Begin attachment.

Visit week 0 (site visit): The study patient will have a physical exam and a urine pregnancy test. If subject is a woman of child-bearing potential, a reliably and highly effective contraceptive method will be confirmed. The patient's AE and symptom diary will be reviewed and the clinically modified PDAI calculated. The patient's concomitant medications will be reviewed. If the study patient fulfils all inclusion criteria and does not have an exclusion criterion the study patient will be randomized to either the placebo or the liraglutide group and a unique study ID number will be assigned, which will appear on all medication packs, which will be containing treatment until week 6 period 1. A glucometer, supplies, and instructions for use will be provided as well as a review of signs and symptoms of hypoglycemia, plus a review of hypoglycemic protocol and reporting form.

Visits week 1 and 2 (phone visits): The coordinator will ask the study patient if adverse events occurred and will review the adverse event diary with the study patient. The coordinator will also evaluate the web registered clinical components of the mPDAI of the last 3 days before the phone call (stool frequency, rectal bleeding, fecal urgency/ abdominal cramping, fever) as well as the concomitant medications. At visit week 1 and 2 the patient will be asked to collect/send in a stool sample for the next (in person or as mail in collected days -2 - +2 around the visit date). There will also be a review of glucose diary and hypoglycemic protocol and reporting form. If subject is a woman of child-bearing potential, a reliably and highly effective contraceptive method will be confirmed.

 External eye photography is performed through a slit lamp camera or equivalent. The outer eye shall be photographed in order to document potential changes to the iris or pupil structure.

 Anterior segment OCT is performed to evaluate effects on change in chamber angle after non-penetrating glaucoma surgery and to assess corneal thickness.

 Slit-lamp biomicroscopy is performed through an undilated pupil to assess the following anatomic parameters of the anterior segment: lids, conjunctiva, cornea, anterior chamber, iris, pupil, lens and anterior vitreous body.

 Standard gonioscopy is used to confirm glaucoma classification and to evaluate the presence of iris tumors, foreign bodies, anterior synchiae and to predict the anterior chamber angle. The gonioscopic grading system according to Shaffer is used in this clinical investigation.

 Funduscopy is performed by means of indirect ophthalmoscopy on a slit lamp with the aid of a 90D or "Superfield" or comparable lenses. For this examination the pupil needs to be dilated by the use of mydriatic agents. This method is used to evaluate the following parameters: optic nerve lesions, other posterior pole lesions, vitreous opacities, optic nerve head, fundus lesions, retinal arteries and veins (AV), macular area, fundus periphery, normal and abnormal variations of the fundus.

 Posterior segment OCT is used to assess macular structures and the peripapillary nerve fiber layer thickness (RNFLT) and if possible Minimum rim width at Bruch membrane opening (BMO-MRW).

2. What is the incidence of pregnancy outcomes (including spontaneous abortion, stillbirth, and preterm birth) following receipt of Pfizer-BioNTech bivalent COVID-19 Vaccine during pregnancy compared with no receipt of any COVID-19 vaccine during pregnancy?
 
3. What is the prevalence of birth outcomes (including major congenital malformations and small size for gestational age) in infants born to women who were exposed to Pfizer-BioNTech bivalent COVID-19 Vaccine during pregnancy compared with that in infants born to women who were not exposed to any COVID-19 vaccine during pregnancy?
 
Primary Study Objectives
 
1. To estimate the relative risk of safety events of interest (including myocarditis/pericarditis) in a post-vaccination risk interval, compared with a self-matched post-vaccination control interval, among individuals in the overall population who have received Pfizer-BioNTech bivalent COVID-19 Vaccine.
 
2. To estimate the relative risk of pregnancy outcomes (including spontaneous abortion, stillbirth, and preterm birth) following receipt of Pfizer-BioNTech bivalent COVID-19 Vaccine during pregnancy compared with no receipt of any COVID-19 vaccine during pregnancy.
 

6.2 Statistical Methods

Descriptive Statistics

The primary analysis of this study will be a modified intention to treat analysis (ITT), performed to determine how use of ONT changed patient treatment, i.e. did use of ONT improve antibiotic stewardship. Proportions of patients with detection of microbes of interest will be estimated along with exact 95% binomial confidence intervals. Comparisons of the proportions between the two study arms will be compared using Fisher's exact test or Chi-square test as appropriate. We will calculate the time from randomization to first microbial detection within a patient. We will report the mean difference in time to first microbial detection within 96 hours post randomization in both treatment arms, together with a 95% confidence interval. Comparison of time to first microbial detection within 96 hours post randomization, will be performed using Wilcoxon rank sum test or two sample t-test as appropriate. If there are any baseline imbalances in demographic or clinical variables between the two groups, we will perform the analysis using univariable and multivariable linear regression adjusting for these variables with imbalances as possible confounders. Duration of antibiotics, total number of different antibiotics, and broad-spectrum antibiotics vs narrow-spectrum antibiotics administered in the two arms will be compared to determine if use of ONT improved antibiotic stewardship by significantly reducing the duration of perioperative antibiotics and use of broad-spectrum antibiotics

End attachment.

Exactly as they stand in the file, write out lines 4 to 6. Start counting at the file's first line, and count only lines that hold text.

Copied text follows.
 Anterior segment OCT is performed to evaluate effects on change in chamber angle after non-penetrating glaucoma surgery and to assess corneal thickness.

 Slit-lamp biomicroscopy is performed through an undilated pupil to assess the following anatomic parameters of the anterior segment: lids, conjunctiva, cornea, anterior chamber, iris, pupil, lens and anterior vitreous body.

 Standard gonioscopy is used to confirm glaucoma classification and to evaluate the presence of iris tumors, foreign bodies, anterior synchiae and to predict the anterior chamber angle. The gonioscopic grading system according to Shaffer is used in this clinical investigation.